- Geller v. Secretary of Defense
423 F. Supp. 16 (D. D.C. 1976)
- After wearing beard for seven years without problem, USAF Chaplain
told to remove it. Held, in these unique circumstances Chaplain
could keep beard since he had worn it for so long and he was
specifically hired by Air Force to provide religious service.
- Moskowitz v. Wilkonson
432 F. Supp. 941 (D. Conn. 1977)
- Prison regulation on beards unconstitutional.
- Fromer v. Scully
874 F.2d 69 (2nd Cir. 1989)
- Regulation limiting size of beard upheld; plaintiff could still
practice religion freely.
- Friedman v. State of Arizona
912 F.2d 328 (9th Cir. 1990)
- Prison regulation prohibiting facial hair not unconstitutional in
light of a legitimate state interest (e.g., being able to post
pictures of escaped convicts, having guards easily ID inmates, etc.)
- See generally EEOC v UPS
94 F.3d 314 (9th Cir. 1996)
- No beards rule being discriminatory.
- Police Newark Lodge No. 12 v. City of Newark
170 F.3d 359 (3d Cir. 1999)
- A police department rule prohibiting the wearing of beards which makes allowance for exemptions for medical reasons but not for officers whose religious beliefs prohibit them from shaving their beards is subject to strict scrutiny; rule held to violate the free exercise clause of the First Amendment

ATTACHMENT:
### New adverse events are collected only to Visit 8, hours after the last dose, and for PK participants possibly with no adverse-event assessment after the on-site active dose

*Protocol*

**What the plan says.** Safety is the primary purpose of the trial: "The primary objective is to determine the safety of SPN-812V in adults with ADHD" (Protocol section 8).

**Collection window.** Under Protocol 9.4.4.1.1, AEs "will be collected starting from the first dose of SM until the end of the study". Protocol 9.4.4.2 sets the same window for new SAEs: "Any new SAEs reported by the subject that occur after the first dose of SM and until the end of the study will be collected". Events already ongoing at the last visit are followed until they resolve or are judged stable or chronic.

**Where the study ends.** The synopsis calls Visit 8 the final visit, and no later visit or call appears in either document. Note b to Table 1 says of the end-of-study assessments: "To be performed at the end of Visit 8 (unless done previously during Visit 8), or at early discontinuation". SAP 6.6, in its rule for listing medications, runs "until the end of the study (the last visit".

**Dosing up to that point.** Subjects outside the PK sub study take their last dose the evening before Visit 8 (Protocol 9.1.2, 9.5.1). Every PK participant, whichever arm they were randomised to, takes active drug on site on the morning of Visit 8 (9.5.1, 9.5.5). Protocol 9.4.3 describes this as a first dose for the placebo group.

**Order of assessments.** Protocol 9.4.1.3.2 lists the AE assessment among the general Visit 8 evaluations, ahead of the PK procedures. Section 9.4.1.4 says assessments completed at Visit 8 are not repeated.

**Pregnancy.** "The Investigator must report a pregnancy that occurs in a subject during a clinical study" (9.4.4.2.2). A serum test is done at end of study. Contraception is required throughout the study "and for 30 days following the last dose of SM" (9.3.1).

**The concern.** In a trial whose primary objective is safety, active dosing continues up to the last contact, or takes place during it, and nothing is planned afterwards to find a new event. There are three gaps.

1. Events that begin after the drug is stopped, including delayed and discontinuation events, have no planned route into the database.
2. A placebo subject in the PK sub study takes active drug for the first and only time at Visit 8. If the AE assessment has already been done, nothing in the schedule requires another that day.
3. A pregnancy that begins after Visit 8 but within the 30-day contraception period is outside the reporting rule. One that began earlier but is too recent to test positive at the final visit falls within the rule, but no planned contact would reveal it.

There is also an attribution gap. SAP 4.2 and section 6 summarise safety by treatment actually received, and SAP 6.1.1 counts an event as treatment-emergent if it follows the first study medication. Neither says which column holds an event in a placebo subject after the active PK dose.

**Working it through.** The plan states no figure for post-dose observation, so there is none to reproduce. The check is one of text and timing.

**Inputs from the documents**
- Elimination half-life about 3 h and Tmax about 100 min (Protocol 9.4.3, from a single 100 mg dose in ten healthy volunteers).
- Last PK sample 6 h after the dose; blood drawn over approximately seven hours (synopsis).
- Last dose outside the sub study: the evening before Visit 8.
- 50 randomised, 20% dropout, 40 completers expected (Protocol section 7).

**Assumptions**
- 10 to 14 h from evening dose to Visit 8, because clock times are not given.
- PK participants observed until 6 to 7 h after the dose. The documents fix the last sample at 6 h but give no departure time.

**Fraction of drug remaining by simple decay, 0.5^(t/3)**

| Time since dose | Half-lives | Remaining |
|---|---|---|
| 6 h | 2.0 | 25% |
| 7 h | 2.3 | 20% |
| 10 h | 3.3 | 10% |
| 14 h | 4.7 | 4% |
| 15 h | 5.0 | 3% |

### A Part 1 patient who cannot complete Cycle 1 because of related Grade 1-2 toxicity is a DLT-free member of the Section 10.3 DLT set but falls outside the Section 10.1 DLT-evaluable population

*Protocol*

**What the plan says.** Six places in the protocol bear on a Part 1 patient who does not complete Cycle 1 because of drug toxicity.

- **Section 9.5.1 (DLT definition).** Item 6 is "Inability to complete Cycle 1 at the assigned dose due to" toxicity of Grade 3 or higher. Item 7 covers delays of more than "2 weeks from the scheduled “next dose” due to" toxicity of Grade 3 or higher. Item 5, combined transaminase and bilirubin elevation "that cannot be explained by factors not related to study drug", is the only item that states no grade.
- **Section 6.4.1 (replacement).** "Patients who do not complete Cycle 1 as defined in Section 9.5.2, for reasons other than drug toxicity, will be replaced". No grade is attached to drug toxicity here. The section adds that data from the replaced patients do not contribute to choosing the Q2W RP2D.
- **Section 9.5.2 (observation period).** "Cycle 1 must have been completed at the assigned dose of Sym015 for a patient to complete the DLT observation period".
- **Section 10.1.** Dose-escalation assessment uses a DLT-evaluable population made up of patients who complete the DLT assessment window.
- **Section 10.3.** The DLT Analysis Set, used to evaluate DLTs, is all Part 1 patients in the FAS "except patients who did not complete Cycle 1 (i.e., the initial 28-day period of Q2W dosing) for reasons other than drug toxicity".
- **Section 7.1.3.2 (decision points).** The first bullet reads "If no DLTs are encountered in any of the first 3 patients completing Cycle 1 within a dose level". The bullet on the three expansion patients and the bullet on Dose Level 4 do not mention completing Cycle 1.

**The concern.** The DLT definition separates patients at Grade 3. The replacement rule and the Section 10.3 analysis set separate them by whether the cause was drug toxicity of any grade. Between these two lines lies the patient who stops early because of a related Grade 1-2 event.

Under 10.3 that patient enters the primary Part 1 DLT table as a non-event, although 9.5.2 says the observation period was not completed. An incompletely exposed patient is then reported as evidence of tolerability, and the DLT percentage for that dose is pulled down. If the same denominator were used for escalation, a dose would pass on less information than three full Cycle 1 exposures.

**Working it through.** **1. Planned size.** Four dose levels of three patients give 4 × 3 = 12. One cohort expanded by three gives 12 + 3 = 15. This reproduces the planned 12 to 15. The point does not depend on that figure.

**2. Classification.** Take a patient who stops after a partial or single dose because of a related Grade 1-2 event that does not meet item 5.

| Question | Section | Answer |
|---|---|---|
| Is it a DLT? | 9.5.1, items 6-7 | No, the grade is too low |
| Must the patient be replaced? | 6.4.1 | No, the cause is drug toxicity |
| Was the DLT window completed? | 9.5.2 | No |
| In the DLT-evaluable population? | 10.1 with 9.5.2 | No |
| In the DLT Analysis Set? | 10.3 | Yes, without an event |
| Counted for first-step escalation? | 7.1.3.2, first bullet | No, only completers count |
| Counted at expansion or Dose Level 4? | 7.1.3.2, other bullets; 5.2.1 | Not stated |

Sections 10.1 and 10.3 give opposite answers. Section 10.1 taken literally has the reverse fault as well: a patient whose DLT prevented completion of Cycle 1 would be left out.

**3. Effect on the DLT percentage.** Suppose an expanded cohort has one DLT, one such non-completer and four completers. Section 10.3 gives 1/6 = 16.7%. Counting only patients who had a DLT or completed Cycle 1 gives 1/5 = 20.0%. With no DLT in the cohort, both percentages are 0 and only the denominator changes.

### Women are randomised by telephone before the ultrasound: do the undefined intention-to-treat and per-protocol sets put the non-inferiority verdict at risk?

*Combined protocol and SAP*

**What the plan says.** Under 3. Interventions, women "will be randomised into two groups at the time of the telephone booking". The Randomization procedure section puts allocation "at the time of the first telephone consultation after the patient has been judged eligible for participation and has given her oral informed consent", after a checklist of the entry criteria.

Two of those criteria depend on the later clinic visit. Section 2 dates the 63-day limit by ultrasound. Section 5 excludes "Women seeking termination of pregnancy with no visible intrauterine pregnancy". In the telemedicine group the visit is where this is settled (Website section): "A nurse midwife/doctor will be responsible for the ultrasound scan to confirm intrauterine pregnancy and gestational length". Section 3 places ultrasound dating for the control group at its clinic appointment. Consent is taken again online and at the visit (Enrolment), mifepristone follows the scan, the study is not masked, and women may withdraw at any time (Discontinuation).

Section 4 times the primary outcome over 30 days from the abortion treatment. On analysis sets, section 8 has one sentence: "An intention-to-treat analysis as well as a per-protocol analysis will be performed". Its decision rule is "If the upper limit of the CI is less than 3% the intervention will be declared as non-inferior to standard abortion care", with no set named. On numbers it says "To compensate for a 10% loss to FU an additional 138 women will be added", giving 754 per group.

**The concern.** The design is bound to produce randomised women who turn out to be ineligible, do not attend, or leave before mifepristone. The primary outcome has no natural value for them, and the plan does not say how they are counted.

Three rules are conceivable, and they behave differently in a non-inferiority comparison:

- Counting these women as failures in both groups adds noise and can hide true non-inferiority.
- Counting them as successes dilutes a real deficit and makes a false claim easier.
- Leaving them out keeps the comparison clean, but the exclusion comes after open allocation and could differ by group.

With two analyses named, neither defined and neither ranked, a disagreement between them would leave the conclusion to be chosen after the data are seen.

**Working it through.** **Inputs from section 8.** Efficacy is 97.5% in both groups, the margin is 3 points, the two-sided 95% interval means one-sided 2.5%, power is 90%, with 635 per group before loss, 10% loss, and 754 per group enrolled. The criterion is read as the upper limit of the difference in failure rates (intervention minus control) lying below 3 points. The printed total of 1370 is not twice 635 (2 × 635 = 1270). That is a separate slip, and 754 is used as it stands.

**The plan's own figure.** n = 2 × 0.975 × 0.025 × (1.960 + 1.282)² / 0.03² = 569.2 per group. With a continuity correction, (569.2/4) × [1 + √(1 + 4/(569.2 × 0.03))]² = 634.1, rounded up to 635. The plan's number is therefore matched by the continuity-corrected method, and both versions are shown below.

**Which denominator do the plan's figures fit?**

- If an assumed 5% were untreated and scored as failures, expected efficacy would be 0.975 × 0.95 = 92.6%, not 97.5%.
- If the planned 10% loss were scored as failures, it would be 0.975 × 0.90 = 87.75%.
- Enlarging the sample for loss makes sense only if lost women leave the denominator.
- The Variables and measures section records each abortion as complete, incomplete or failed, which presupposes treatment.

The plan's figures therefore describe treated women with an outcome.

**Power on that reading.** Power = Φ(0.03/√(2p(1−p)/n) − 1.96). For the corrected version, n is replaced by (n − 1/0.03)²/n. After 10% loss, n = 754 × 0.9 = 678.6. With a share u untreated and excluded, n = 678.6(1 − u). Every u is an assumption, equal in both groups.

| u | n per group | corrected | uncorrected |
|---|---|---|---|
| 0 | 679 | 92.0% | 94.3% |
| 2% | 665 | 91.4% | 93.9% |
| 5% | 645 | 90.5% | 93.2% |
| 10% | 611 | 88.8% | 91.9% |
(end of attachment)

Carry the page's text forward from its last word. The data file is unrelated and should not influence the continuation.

- Sadruddin v. City of Newark
34 F. Supp. 2d 923 (D. N.J. 1999)
- Muslim firefighter stated prima facie case of religious discrimination when he alleged that he was fired for refusing, on religious grounds, to comply with the department's no-beard policy; court rejected argument that any claim of discrimination should be dismissed as time-barred under 42 U.S.C. ' 2000e-5(e)(1) and (f)(1), which require that a complaint be filed with the court within 300 days after occurrence of the alleged unlawful employment practice and within 90 days of receipt of a right-to-sue letter from the EEOC.
- Umar v. Scott
991 S.W.2d 512 (Tex. App. 1999), No. 2-98-203-CV. Dated May 13, 1999. Opinion by J. William Brigham.
- Prison policy of not allowing inmates to grow beards, except for legitimate medical reasons, along with policy of not allowing closed custody inmates to attend congregational religious services or religious classes together, did not violate Muslim prisoner's free exercise rights and equal protection rights under the U.S. Constitution, the Texas Government Code, or the Texas Constitution; prison officials entitled to qualified and official immunity.